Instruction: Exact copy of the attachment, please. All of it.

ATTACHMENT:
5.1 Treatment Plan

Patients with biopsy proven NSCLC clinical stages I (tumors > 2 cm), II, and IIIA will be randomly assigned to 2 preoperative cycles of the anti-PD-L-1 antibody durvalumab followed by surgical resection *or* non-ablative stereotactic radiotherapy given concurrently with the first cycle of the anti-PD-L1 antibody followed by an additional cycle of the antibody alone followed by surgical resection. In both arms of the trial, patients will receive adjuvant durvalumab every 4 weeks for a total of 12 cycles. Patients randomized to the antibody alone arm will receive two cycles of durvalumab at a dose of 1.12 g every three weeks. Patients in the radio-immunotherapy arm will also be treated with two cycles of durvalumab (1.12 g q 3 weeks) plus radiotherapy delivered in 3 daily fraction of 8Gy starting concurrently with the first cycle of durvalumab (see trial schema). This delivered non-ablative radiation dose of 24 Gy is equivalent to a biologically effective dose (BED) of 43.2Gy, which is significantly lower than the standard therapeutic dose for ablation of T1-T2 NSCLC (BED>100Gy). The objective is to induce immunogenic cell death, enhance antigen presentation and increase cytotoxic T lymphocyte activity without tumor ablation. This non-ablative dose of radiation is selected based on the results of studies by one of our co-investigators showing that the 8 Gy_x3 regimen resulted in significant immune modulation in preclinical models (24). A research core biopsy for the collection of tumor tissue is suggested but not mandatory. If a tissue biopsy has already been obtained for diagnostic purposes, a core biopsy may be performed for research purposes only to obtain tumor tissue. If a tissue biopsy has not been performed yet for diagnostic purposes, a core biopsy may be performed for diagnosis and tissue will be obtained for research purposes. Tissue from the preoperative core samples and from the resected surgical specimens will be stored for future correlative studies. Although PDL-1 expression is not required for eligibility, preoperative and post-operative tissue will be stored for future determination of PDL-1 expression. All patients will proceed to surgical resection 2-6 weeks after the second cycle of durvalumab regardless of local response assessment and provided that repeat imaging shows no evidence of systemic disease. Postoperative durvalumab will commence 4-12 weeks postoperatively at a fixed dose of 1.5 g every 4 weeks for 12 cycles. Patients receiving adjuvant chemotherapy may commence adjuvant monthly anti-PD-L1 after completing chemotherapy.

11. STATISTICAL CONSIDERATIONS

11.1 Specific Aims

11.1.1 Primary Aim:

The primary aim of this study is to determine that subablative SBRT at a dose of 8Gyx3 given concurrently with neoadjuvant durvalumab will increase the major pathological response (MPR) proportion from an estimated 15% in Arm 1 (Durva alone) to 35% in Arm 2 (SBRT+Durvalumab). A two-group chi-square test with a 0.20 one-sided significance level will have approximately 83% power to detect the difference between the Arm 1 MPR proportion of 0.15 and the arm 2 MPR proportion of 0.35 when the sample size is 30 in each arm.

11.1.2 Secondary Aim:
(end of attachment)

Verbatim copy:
5.1 Treatment Plan

Patients with biopsy proven NSCLC clinical stages I (tumors > 2 cm), II, and IIIA will be randomly assigned to 2 preoperative cycles of the anti-PD-L-1 antibody durvalumab followed by surgical resection *or* non-ablative stereotactic radiotherapy given concurrently with the first cycle of the anti-PD-L1 antibody followed by an additional cycle of the antibody alone followed by surgical resection. In both arms of the trial, patients will receive adjuvant durvalumab every 4 weeks for a total of 12 cycles. Patients randomized to the antibody alone arm will receive two cycles of durvalumab at a dose of 1.12 g every three weeks. Patients in the radio-immunotherapy arm will also be treated with two cycles of durvalumab (1.12 g q 3 weeks) plus radiotherapy delivered in 3 daily fraction of 8Gy starting concurrently with the first cycle of durvalumab (see trial schema). This delivered non-ablative radiation dose of 24 Gy is equivalent to a biologically effective dose (BED) of 43.2Gy, which is significantly lower than the standard therapeutic dose for ablation of T1-T2 NSCLC (BED>100Gy). The objective is to induce immunogenic cell death, enhance antigen presentation and increase cytotoxic T lymphocyte activity without tumor ablation. This non-ablative dose of radiation is selected based on the results of studies by one of our co-investigators showing that the 8 Gy_x3 regimen resulted in significant immune modulation in preclinical models (24). A research core biopsy for the collection of tumor tissue is suggested but not mandatory. If a tissue biopsy has already been obtained for diagnostic purposes, a core biopsy may be performed for research purposes only to obtain tumor tissue. If a tissue biopsy has not been performed yet for diagnostic purposes, a core biopsy may be performed for diagnosis and tissue will be obtained for research purposes. Tissue from the preoperative core samples and from the resected surgical specimens will be stored for future correlative studies. Although PDL-1 expression is not required for eligibility, preoperative and post-operative tissue will be stored for future determination of PDL-1 expression. All patients will proceed to surgical resection 2-6 weeks after the second cycle of durvalumab regardless of local response assessment and provided that repeat imaging shows no evidence of systemic disease. Postoperative durvalumab will commence 4-12 weeks postoperatively at a fixed dose of 1.5 g every 4 weeks for 12 cycles. Patients receiving adjuvant chemotherapy may commence adjuvant monthly anti-PD-L1 after completing chemotherapy.

11. STATISTICAL CONSIDERATIONS

11.1 Specific Aims

11.1.1 Primary Aim:

The primary aim of this study is to determine that subablative SBRT at a dose of 8Gyx3 given concurrently with neoadjuvant durvalumab will increase the major pathological response (MPR) proportion from an estimated 15% in Arm 1 (Durva alone) to 35% in Arm 2 (SBRT+Durvalumab). A two-group chi-square test with a 0.20 one-sided significance level will have approximately 83% power to detect the difference between the Arm 1 MPR proportion of 0.15 and the arm 2 MPR proportion of 0.35 when the sample size is 30 in each arm.

11.1.2 Secondary Aim: